Gary Fields and Cameron McWhirter have an article in the WSJ with the above title. One of the factors in the drop in homicide rates is improved medical care, in large part using methods developed in the battlefield.
[Note: Steve and I were independently posting at the same time on the same article.]
After a steady decline through the 1990s, the annual number of homicides zigzagged before resuming a decline in 2007, falling from 16,929 that year to an estimated 14,722 in 2010, according to FBI crime data.
At the same time, medical data and other surveys in the U.S. show a rising number of serious injuries from assaults with guns and knives. The estimated number of people wounded seriously enough by gunshots to require a hospital stay, rather than treatment and release, rose 47% to 30,759 in 2011 from 20,844 in 2001, according to data from the Centers for Disease Control and Prevention's National Electronic Injury Surveillance System-All Injury Program. The CDC estimates showed the number of people injured in serious stabbings rose to 23,550 from 22,047 over the same period.
Mortality rates of gunshot victims, meanwhile, have fallen, according to research performed for The Wall Street Journal by the Howard-Hopkins Surgical Outcomes Research Center, a joint venture between Howard University and Johns Hopkins University. In 2010, 13.96% of U.S. shooting victims died, almost two percentage points lower than in 2007. (Earlier data used different standards, making comparisons useless.)
The Howard-Hopkins analysis of the National Trauma databank, which collects information from more than 900 trauma centers in the U.S., also found a decrease in the death rate for victims admitted for stab wounds.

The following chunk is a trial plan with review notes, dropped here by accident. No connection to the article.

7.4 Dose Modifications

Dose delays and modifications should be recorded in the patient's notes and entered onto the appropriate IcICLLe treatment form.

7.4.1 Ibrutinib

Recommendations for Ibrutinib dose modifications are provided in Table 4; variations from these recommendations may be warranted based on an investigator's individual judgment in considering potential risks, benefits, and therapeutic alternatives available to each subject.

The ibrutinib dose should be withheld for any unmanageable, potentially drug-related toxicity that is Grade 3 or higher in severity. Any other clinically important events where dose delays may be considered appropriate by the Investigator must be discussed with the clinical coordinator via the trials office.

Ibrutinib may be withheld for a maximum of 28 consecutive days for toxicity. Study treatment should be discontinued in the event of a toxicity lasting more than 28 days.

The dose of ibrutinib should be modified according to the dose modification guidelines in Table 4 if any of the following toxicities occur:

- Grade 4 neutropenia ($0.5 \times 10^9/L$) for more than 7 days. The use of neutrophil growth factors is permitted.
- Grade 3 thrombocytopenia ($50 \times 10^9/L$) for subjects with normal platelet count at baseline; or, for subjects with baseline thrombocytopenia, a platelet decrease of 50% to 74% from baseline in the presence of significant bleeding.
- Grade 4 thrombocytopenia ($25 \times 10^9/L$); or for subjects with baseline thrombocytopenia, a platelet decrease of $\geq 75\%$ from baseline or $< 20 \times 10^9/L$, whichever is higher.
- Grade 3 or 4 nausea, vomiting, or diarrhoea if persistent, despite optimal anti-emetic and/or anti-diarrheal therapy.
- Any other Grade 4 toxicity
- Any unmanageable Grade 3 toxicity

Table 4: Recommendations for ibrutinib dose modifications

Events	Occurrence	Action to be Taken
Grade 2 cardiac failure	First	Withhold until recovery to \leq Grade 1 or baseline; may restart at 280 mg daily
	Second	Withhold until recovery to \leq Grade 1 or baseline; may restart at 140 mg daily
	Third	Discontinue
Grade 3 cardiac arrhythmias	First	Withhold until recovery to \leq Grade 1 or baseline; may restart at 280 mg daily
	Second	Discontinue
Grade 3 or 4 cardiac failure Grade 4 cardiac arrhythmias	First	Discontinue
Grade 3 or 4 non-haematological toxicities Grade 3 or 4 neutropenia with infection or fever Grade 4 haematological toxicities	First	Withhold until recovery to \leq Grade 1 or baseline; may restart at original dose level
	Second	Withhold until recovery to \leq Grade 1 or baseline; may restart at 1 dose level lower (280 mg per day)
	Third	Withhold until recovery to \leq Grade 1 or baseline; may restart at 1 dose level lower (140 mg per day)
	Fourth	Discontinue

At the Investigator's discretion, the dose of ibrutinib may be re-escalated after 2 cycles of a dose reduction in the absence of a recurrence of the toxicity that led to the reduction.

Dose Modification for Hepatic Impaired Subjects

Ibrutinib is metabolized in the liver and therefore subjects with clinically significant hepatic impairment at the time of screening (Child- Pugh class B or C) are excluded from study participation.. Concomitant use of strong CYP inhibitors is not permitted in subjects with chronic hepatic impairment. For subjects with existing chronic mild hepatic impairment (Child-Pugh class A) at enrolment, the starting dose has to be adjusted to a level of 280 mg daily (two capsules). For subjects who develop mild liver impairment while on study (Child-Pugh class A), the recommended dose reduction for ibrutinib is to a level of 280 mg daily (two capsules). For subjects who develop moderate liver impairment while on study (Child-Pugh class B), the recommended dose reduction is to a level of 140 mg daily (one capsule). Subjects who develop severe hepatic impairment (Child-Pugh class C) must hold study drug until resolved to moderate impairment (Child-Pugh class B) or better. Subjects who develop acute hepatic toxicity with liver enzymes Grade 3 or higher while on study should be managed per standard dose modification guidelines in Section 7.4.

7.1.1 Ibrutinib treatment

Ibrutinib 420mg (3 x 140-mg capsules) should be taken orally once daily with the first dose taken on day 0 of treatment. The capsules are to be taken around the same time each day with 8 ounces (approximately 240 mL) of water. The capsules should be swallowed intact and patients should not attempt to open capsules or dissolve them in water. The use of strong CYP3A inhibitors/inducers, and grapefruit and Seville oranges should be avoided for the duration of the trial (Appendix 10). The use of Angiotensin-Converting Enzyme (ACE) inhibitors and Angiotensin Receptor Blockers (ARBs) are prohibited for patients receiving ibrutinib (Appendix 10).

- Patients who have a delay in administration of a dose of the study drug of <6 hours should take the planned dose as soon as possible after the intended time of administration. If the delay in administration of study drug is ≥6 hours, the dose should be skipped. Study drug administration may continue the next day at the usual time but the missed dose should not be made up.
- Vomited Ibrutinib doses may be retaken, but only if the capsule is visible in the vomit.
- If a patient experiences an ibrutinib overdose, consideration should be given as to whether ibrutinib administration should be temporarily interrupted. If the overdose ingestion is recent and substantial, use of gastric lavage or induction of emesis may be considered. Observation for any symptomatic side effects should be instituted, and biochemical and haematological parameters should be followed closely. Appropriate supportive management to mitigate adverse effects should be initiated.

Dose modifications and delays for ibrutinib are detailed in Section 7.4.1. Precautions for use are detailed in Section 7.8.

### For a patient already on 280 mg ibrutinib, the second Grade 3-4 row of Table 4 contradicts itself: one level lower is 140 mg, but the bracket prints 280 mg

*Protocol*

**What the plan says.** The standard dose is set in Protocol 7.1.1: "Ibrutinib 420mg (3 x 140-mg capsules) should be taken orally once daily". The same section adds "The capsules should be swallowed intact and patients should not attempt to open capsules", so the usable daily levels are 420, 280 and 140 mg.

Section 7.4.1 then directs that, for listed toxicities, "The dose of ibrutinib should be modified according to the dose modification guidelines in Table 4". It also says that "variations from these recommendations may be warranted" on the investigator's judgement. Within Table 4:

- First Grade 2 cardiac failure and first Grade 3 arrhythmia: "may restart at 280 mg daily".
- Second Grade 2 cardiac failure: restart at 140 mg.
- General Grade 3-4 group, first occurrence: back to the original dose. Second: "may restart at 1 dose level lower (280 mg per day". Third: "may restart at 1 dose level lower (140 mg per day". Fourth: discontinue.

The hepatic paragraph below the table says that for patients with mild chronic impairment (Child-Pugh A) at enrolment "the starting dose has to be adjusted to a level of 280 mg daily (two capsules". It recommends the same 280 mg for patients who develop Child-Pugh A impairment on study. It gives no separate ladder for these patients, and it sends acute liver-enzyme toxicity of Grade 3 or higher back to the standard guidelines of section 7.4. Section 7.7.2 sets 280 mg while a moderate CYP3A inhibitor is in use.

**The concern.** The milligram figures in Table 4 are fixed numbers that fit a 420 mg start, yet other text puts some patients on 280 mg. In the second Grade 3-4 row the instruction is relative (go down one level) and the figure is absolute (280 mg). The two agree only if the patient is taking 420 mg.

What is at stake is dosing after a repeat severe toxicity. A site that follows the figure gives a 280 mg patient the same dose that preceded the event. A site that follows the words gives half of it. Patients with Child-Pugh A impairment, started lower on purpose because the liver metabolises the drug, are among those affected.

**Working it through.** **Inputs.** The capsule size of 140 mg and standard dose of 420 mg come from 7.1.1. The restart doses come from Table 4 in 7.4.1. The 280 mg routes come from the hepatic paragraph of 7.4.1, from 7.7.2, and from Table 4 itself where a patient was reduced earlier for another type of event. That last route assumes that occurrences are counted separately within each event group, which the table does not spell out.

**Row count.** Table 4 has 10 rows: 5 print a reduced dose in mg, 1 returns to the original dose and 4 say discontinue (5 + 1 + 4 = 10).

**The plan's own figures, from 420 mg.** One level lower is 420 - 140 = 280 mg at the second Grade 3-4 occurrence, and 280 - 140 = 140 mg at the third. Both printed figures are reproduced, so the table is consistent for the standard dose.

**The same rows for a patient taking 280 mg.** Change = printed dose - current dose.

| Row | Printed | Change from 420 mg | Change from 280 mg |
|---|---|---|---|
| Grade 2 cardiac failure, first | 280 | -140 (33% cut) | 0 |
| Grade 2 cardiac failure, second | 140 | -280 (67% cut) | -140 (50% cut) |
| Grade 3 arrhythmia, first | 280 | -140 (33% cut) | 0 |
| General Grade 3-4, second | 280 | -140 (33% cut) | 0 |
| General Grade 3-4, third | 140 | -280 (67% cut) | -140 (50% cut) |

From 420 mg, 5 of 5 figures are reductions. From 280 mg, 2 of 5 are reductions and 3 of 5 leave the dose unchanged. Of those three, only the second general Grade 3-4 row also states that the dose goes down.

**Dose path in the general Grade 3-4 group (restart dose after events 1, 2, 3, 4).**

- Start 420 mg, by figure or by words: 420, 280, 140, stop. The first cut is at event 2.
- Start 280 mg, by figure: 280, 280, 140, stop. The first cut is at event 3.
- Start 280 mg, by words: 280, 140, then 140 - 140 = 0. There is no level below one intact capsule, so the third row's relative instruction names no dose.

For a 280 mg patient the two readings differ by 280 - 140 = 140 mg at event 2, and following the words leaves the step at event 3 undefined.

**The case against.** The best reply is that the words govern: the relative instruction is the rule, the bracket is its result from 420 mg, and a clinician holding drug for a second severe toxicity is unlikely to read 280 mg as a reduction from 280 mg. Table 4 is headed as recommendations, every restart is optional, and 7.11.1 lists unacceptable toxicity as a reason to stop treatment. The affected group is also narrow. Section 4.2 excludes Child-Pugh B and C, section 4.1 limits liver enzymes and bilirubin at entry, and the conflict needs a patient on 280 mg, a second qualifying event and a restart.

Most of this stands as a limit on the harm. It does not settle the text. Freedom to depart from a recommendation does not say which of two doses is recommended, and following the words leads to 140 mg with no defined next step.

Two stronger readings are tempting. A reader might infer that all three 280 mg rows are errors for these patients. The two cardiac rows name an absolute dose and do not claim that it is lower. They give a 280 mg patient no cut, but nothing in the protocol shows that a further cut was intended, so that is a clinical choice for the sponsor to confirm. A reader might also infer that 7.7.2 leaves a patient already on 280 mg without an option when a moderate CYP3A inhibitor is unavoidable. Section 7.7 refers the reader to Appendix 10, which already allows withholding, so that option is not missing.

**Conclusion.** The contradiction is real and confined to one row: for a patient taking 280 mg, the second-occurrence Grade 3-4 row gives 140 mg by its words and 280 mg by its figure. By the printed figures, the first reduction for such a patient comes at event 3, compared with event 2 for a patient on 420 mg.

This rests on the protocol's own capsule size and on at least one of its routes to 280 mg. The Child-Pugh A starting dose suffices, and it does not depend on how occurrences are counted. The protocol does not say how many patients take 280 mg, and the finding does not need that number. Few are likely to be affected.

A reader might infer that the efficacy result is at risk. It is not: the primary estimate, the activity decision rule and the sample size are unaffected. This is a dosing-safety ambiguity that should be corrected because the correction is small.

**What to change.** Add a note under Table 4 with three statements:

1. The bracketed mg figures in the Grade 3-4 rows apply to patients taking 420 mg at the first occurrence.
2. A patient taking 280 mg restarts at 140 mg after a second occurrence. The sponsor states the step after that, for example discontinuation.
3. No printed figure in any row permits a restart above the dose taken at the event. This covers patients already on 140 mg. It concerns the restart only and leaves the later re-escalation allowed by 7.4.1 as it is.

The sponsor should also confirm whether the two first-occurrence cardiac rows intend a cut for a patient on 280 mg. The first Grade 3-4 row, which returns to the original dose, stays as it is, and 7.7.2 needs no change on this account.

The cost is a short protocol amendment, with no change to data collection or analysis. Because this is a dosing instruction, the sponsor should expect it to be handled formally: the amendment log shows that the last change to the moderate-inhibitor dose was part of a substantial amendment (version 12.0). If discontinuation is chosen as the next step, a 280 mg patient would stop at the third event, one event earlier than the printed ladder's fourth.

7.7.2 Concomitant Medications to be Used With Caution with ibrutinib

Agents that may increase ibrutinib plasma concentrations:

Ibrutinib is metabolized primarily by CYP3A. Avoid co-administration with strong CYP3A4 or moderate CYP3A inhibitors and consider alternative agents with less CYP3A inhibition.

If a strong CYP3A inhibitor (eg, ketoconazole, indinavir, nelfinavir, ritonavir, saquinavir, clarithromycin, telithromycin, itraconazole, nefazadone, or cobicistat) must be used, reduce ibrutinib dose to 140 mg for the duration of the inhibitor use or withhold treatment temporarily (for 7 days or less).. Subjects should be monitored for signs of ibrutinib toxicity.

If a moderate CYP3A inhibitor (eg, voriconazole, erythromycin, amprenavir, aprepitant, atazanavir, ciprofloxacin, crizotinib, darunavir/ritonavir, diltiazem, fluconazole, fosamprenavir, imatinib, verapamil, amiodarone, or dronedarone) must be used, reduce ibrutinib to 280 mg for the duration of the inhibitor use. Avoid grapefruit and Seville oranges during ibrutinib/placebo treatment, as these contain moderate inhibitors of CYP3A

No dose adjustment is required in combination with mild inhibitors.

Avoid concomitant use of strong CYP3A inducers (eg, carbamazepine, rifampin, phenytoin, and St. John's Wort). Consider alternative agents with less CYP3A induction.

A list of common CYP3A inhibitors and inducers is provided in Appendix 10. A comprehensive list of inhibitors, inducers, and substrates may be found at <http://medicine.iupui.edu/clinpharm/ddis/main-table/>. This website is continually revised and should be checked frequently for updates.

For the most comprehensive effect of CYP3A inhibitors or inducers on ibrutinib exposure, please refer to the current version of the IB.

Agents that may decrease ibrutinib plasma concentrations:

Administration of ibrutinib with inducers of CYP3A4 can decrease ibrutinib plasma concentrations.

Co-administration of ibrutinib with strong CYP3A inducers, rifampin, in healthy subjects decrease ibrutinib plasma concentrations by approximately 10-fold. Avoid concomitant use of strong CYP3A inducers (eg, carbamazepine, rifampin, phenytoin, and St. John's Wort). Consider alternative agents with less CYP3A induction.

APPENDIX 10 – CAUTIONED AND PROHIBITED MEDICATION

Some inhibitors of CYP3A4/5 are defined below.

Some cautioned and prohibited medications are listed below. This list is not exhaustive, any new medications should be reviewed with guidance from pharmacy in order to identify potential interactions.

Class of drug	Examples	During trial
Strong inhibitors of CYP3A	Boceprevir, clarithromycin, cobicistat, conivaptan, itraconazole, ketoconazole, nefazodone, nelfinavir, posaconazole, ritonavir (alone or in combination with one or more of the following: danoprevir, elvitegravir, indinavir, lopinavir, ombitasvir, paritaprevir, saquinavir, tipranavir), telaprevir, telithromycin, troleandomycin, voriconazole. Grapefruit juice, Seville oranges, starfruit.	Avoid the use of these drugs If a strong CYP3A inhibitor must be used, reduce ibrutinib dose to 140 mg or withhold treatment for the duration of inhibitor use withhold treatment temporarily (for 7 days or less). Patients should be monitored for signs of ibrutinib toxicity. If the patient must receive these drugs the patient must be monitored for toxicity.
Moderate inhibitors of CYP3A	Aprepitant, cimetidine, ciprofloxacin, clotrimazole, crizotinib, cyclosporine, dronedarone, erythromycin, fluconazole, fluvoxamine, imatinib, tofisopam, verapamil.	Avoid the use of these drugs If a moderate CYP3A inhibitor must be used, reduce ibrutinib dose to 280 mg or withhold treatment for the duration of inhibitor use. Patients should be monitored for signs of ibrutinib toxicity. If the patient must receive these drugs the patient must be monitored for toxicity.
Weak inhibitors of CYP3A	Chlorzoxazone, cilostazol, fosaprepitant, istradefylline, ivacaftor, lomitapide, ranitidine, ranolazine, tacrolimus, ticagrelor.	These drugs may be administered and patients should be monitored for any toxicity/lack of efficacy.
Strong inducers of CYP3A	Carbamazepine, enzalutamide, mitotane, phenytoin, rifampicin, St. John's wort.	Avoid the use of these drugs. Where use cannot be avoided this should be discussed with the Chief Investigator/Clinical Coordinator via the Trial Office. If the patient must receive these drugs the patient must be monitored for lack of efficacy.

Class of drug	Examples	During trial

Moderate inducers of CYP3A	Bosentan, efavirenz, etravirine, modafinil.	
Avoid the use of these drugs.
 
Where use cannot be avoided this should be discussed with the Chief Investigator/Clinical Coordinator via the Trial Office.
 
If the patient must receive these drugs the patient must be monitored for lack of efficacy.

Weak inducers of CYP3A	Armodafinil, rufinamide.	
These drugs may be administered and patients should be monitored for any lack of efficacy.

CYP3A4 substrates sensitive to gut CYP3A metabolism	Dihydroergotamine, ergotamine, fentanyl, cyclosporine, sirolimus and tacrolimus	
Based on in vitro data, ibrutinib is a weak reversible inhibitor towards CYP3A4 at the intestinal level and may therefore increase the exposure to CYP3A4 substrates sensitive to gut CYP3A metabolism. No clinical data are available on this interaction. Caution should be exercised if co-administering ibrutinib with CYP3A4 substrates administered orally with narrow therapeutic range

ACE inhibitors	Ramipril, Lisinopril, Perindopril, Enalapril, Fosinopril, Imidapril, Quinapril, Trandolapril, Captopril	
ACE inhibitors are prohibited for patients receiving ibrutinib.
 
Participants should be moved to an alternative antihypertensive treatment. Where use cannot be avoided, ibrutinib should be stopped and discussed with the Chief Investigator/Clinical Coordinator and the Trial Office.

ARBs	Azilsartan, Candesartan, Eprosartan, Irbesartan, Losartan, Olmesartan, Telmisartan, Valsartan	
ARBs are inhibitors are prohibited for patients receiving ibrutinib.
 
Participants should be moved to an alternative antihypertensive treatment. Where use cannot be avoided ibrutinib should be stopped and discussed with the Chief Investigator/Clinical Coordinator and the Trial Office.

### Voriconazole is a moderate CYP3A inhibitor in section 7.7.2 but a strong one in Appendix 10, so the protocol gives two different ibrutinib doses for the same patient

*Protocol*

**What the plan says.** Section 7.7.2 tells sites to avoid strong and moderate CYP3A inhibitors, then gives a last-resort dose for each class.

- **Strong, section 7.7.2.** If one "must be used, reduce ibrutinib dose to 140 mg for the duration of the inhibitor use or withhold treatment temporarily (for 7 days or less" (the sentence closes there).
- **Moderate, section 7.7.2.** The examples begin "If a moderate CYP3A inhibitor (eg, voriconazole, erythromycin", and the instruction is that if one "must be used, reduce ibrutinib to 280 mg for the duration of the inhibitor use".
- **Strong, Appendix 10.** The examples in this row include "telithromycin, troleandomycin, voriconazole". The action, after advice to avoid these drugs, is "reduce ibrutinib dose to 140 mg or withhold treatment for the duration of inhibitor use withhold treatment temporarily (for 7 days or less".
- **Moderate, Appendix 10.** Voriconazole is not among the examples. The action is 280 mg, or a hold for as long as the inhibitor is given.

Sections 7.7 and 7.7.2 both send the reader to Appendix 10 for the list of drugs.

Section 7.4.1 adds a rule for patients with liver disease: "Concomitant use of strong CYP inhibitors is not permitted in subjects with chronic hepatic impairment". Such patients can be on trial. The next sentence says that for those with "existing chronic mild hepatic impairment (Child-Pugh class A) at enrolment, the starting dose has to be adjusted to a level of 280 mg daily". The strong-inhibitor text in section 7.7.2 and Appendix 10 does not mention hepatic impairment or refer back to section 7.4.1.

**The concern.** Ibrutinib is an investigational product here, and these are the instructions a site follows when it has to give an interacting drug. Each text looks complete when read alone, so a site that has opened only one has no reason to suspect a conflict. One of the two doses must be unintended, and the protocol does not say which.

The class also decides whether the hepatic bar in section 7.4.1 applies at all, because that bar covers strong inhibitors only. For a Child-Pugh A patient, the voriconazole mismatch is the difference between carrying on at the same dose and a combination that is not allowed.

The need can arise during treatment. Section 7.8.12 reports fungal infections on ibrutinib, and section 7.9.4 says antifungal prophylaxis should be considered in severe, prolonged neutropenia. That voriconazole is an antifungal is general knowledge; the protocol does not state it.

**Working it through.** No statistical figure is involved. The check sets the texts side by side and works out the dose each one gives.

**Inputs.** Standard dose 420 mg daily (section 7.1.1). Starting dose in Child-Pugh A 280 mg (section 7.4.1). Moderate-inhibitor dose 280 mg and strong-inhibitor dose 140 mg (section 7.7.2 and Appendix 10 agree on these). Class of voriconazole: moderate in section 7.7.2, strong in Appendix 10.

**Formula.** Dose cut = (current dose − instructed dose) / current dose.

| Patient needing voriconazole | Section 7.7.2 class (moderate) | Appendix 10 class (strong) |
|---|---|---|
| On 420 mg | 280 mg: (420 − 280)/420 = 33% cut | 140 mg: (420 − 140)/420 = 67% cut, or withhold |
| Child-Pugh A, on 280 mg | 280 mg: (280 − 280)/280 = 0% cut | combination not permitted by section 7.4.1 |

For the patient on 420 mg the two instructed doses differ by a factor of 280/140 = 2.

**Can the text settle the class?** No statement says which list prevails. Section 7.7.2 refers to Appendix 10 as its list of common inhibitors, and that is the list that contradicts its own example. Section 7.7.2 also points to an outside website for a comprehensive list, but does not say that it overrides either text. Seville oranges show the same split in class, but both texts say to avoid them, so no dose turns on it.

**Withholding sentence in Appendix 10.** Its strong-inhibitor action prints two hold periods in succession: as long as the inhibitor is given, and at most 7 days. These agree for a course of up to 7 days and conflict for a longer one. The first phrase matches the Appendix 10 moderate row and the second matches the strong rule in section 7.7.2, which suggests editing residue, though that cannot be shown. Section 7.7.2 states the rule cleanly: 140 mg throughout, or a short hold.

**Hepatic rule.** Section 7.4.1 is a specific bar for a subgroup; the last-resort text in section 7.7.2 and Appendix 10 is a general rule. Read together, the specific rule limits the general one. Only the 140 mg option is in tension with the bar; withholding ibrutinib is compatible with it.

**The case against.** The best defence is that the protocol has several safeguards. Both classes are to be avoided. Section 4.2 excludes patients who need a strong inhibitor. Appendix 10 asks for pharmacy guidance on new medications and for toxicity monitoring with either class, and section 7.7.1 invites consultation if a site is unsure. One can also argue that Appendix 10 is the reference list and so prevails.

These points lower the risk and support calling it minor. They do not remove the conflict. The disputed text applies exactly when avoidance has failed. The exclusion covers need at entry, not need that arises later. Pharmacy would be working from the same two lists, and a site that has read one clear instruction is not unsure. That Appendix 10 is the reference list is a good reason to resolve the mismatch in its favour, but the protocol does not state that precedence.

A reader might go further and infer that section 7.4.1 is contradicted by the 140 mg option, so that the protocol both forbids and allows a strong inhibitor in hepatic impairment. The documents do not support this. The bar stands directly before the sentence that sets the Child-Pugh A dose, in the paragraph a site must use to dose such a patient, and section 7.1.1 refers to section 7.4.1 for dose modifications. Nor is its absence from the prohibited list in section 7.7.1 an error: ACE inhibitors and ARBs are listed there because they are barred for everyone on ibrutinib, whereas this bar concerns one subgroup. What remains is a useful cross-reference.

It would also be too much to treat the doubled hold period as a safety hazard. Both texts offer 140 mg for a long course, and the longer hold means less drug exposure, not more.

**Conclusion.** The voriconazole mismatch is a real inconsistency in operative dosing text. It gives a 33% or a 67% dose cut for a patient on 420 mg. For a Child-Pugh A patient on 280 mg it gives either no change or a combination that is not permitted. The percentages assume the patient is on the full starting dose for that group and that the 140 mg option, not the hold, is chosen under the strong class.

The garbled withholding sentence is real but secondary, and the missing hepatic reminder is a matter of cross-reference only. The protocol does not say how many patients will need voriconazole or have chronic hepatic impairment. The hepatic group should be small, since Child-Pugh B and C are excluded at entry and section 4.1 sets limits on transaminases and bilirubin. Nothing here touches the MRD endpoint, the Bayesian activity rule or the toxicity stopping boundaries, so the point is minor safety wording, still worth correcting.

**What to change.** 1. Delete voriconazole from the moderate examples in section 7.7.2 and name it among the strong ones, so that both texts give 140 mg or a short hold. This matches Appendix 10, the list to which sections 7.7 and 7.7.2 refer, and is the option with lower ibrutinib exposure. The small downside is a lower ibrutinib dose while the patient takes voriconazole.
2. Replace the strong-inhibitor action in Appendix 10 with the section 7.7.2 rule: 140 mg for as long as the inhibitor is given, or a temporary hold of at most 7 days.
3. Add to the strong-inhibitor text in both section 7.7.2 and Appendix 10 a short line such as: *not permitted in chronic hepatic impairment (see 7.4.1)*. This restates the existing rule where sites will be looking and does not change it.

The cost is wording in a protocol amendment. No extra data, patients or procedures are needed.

Criminologists say they are cautious about using such medical statistics to draw conclusions because of year-to-year inconsistencies in the number of medical institutions reporting data. The FBI collects annual homicide and aggravated assault statistics but doesn't have reliable numbers for gun and knife attacks.
Jens Ludwig, a law professor and the director of the University of Chicago Crime Lab, said he was leery of any number beyond reported homicides.
"Homicide is the one thing we're measuring well," he said. "Everything else is subject to much more uncertainty," including varying numbers of emergency departments contributing data, as well as differences in how injuries are classified.
It is certainly a very good thing that doctors are able to save more shooting victims, but take the "soaring gun violence" part with a grain of salt. Aggravated assaults per capita are down 16% from 2007 to 2011, according to the FBI's UCR, and down 24% from 2001 to 2011. Did assaults with guns really soar while aggravated assaults overall were dropping? I'll join Prof. Ludwig in the leery section.